In this section, I will analyse the impact of the City of Durham's first PB by using the democratic goods criteria set out my Graham Smith (Smith, 2009). Analysing the PB using Smith's democratic goods will give us a good indication over how the initiative has helped improved democracy. The relevant goods include inclusiveness, popular control, considered judgement, transparency, transferability and efficiency (Smith, 2009). My evaluation is based on my learning during my university module 'Reinventing Democracy' at the University of Southampton in 2021. As a result, the main reference for this section is my final essay that i have already submitted to the class. In terms of inclusiveness, the PB was designed to engage community members, with a wider variety of viewpoints being included in decisions at government level. The PB's tool of using online resources such as the City's website and online voting allowed a broader range of citizens to participate. For example, the City of Durham's website offered translations into the Spanish language (a popular language within the city). This feature encouraged city members whose first language is Spanish to feel welcome and thus more likely to participate since the process has catered towards them. Nevertheless, the PB failed to recruit an inclusive demographic as it struggled to attract idea submissions from people aged between 18-24. This is highlighted through the fact that this age category made up less than 1% of the total ideas that were submitted. This could have been for two reasons. Firstly, the PB might have failed to encourage this age group to take an interest, or secondly, this age group might have felt that their voice was restricted, with their opinions not being discusses enough or undervalued. If its this second reason, then Friendly's argument that some voices are heard louder in the process is echoed (Friendly, 2016). But ultimately, this lack of participation from 18-24 year olds emphasises the PB's limitation in either its effectiveness to recruit younger members of society, or its struggle of enabling young voices to be listened to and deliberated on an equal basis. Nevertheless, 10,179 votes were counted in total (4.7% of eligible residents). This shows that the PB was effective in giving members of the community an alternative platform to participate in democracy, rather than just voting in local elections. This alternative form of participation is highlighted through the fact that 15% of people who voted in the PB had not previously placed a vote in the previous local election, despite being eligible. This shows that not only did the PB achieve a higher level of inclusiveness in the sense of voter turnout, but perhaps also engaged those who previously felt apathetic towards politics. Before the initative, city funding for projects was only allocated by locally elected representatives. Consequently, in terms of popular control, giving citizens power over Durham's budget increased their ability to affect decision making at a local government level. This is backed up by the participants suggesting that they felt that the PB gave them power to decide on investments, which is power that they hadnt previously had. The fact that participants could propose and vote on projects to fund meant that citizens directed the nature of discussion through their own ideas. As a result, citizens set their own agenda in terms of what projects they deliberated over. Consequently, it is evident that the introduction of the PB increased popular control within the community. However, it is important to highlight that the popular control that the PB gave was limited due to the nature of the initative. The lack of money in the fund when compared to the total state expenditure in a fiscal year shows that in reality, participants have a small amount of control over the finances of the city as the investment into projects takes up only a small amount of the budget. This is emphasised through the fact that the City of Durham allocated $2.4million towards the PB. By contrast, total spending by Durham's government in that fiscal year was $510.9million (City of Durham North Carolina FY 2018-2019 Adopted Budget). As a percentage of the overall budget, this amounts to citizens controlling less than 0.5% of the overall budget. These figures emphasise the PB's limitation in displaying popular control. These figures back up Wampler's belief that PB gives less control to citizens than they originally think. Wampler suggests that the process makes citizens perceive that they are having a more influential say in the governing of their community, but in reality, little changes (Wampler, 2012). Therefore, unless PB is done on a mass scale, it is unlikely to significantly change the way in which government spend their budget, and this is emphasised through the minuscule amount of control citizens have over the financial budget in Durham. Considered judgement can be said to be an underachieved democratic good in the case of PB's due to the lack of capacity building that is given to residents before ideas are submitted. The lack of experts taking part in building local citizens knowledge of certain issues could have led to less technical and feasible recommendations being proposed. Nevertheless, given that trained volunteer budget delegates, facilitators, and internal city staff scrutinized and developed recommendations, this provided an opportunity for those with technical knowledge to have an input in developing the proposals that lacked considered judgement previously. Developing suggested proposals by evaluating them based on the specific criteria in the project development phase ensured that considered judgement would have been given to all projects which made it onto the ballot. Consequently, even though considered judgement wasn't a main goal of the PB, effort was made by training budget delegates to ensure projects received considered judgement. Transparency between members of the public and the government was achieved during the process due to citizens being involved in each stage of the PB. A noticable stage in which this occured was the proposal development phase where citizens were able to apply to become volunteer budget delegates. Volunteer budget delegates held joint responsibility in developing submitted ideas into reasonable proposals using set criteria. Ensuring citizens were able to take part at this stage of the programme ensured that the public understood what the government required from proposals for them to receive funding Consequently, transparency was increased as there was a constant involvement of citizens and openness of the governments desires in each step of the process. Moreover, transparency is acheived to a relatively higher degree in Durham's PB compared to other successful online PBs such as the Robin Hood project in the City of Melville (Australia). This is because Durham revealed more in depth results of the outcome of the voting stage, such as showing the amount of total votes each project received, Whereas Melville did not reveal the number of votes each idea received. As a result, Durham's PB was more transparent as residents were able to understand how popular each project was relative to others, increasing their knowledge about the outcomes of the process. The efficiency of the project is currently difficult to measure since the projects have only been started to be implemented recently. Therefore, it is not possible yet to identify whether the projects implemented are successful in the long term. Nevertheless, this project caused a trade-off between particular democratic goods. Although the PB strengthened popular control, the consequential effect was a reduction of considered judgement and potentially efficiency. As previously mentioned, the initative required residents to volunteer as budget delegates to develop ideas into feasible proposals. Whilst this would have increased popular control, it resulted in a lack of expertise behind the decision making in developing proposals. Consequently, more risky projects might have been chosen and therefore the likelihood of their failure increased. This lack of considered judgement in the process would in turn result in a reduction in efficiency if allocated resources are wasted. To combat this issue in the future, P, ay in which PB has been adopted. Nevertheless, the case took a relatively unique approach by allowing residents to participate either online or in-person. Since the PB took place in both person and online, it can be replicated in many different policy areas in various locations. The only issue with a large amount of information online and using online voting is that this method might not be transferable to countries which have not established a reliable and frequent internet connection for residents, causing participation be more challenging. However, the opportunity of voting in person as well as online helps combats this issue, making the type of PB that the City of Durham implemented much more transferable than purely online PB's such as the Robin Hood project. In conclusion, whilst the PB is not an example of perfect democracy, an initative that creates a perfection in all democratic goods does not exist. It is clear that introducing Participatory Budgeting into the city of Durham has only enhanced the way in which democratic goods are achieved within the community. This is ultimately shown through the positive effect it has on inclusiveness and popular control, whilst having the advantage of being very transferable for future initiatives.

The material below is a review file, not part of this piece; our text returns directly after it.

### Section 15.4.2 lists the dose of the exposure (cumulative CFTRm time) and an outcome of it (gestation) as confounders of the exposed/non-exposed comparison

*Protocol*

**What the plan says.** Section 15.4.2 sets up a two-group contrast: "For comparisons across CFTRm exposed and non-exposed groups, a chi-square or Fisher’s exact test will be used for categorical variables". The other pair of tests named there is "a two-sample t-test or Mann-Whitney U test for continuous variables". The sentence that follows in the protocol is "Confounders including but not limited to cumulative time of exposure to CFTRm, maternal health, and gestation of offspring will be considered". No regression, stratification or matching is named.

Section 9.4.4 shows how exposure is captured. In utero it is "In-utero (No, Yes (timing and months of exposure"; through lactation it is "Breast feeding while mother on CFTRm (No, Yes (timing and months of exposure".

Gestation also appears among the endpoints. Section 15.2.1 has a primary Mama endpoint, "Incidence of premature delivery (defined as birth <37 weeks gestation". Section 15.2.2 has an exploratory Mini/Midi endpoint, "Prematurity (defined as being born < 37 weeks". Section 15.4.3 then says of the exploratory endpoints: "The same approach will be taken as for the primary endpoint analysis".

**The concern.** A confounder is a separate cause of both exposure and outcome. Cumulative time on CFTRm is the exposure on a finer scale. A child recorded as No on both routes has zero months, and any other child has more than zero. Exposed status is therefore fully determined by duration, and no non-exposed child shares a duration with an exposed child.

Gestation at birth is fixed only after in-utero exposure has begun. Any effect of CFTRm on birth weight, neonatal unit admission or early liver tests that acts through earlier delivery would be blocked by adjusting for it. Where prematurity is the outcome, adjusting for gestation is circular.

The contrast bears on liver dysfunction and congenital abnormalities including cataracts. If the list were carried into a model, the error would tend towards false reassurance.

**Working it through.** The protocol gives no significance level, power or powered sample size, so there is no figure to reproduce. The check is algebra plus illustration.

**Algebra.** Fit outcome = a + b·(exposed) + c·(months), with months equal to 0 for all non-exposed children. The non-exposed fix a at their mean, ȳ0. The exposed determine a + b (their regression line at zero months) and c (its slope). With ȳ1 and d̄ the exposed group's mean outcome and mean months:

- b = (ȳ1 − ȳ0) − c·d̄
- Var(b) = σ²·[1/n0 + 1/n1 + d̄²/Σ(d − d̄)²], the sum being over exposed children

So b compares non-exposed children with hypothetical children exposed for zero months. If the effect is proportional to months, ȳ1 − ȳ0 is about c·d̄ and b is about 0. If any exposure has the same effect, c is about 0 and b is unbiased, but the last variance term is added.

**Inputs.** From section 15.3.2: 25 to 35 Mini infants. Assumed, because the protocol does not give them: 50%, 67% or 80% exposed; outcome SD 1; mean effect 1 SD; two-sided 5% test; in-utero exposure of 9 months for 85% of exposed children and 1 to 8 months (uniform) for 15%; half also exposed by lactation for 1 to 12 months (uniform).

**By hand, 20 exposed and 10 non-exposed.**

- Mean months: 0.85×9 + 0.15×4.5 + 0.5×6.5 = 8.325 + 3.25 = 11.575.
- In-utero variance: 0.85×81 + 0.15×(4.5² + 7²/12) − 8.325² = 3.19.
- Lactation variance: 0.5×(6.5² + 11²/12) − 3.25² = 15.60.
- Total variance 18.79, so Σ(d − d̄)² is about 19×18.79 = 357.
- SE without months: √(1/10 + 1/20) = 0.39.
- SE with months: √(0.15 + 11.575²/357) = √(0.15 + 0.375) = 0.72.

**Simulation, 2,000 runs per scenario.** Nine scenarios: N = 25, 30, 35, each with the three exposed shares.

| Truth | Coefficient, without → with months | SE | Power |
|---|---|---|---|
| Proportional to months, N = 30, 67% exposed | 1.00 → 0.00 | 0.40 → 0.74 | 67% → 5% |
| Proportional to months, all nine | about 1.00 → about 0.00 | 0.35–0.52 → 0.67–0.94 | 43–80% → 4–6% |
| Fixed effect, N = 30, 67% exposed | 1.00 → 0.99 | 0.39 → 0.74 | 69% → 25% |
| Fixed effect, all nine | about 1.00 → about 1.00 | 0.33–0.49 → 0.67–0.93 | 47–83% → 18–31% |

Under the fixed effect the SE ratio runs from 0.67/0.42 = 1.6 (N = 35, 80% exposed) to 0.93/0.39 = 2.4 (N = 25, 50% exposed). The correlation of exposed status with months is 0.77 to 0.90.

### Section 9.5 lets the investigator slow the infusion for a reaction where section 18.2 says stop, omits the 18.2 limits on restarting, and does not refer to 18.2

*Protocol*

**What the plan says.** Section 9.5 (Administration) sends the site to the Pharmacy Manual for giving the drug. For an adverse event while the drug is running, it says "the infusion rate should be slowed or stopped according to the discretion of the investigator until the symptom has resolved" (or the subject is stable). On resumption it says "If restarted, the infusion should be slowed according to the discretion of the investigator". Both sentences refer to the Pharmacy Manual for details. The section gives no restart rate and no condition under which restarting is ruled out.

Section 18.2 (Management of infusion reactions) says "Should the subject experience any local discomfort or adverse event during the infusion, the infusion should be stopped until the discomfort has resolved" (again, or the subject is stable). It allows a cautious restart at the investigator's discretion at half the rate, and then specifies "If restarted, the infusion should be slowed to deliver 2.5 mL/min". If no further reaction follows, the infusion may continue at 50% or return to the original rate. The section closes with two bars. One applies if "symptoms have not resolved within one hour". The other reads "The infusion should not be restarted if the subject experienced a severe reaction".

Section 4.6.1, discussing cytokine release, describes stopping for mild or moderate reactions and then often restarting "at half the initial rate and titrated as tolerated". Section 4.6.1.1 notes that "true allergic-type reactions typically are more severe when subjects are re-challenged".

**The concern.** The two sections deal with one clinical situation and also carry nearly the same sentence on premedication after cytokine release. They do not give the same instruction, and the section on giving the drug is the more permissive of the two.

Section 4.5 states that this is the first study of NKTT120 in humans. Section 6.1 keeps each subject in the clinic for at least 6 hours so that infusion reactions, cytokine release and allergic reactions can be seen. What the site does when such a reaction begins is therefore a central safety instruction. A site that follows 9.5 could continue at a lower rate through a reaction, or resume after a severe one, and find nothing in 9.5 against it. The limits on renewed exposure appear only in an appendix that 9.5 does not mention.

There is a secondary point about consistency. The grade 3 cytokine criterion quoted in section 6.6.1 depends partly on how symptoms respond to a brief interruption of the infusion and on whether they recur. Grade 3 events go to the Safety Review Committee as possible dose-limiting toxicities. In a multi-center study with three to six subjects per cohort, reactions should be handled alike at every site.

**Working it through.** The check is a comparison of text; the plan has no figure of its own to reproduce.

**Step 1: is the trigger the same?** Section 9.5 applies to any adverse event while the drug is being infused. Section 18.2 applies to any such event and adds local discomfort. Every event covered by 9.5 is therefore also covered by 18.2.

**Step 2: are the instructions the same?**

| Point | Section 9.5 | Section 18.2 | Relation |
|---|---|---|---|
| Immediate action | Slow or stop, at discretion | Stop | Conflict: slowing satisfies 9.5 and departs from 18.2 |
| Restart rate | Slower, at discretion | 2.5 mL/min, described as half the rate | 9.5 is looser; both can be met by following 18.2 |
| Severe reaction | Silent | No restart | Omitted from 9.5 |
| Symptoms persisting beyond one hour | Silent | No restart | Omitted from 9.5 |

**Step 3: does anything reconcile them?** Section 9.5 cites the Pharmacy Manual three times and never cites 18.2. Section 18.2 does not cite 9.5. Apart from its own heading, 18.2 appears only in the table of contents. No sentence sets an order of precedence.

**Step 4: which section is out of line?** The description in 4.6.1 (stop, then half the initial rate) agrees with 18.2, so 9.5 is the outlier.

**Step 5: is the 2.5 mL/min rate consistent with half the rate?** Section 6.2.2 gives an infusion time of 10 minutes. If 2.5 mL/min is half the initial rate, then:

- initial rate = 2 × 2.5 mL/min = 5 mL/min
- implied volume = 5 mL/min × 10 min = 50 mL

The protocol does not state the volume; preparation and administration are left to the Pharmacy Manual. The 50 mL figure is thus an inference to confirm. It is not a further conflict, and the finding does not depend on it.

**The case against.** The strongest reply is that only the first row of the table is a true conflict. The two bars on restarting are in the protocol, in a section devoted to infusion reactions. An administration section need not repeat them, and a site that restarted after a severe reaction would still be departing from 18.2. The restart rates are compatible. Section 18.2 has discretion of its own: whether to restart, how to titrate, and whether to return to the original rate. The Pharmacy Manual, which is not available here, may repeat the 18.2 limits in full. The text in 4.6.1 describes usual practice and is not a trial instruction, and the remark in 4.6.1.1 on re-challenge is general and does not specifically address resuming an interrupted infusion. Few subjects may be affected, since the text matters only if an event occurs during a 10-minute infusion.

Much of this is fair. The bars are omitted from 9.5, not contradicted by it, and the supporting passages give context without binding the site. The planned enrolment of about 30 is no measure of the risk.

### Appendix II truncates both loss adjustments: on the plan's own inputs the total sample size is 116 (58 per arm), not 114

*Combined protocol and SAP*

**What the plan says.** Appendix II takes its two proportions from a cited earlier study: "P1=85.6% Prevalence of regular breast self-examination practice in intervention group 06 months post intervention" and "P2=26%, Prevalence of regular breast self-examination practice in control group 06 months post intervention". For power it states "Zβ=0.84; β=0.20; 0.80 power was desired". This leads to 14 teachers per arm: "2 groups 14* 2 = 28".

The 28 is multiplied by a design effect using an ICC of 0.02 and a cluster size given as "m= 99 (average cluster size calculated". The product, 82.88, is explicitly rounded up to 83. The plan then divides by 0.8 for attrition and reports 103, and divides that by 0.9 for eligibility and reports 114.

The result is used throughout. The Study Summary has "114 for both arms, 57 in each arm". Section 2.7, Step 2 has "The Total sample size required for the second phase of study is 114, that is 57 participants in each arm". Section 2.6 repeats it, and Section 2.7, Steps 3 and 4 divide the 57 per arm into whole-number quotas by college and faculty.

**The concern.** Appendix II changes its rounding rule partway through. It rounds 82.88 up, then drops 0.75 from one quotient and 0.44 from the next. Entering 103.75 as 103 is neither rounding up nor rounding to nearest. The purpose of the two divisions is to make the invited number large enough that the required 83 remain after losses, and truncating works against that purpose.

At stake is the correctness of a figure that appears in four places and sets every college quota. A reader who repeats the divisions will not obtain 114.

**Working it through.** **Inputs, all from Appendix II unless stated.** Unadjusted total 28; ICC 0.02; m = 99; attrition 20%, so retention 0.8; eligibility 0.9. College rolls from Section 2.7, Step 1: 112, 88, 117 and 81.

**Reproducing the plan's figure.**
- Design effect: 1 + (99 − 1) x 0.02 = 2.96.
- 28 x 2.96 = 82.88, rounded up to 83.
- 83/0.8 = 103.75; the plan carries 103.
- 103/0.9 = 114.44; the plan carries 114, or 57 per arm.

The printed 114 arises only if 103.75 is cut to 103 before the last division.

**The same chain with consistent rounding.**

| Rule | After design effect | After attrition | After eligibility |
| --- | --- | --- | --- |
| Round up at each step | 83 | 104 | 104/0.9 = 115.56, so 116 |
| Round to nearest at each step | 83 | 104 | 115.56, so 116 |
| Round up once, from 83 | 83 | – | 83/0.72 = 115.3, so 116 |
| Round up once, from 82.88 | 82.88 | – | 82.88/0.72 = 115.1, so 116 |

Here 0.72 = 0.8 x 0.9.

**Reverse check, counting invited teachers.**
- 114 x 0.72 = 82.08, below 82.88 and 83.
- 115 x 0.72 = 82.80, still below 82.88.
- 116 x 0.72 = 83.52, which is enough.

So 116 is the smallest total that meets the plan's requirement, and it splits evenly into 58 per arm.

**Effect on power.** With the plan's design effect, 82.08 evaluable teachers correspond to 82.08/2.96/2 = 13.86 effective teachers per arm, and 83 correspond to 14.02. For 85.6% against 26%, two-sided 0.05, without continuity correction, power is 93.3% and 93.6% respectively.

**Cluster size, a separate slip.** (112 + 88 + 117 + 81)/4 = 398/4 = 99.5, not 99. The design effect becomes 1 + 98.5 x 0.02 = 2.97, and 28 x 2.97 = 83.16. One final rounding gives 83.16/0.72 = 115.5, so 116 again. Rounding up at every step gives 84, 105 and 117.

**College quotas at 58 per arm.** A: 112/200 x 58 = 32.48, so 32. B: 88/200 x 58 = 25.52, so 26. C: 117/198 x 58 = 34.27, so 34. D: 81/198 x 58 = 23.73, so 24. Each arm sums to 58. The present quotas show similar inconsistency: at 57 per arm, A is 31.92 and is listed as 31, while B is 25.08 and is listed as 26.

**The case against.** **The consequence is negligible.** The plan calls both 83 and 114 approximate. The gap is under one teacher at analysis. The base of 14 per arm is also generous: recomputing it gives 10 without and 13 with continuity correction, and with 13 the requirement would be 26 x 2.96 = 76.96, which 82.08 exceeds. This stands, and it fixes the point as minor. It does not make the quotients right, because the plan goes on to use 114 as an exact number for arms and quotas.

Friendly, A. (2016). Participatory budgeting: The practice and the potential. In IMFG Forum (Vol. 6). The Institute on Municipal Finance and Governance (IMFG).
Sintomer, Y., Allegretti, G, Herzberg, C., & Röcke, A. (2013). Learning from the South: Participatory Budgeting Worldwide –an Invitation to Global Cooperation, Service Agency for Communities, Bonn
Smith, G., (2009). Democratic innovations: Designing institutions for citizen participation. Cambridge University Press.
Spada, P. and Allegretti, G., (2017). Integrating multiple channels of engagement in democratic innovations: Opportunities and challenges. Handbook of research on citizen engagement and public participation in the era of new media, pp.20-37.
Wampler, Brian (2012). Participatory Budgeting: Core principles and Key Impacts Journal of Public Deliberation: Vol. 8: Iss. 2, Article 12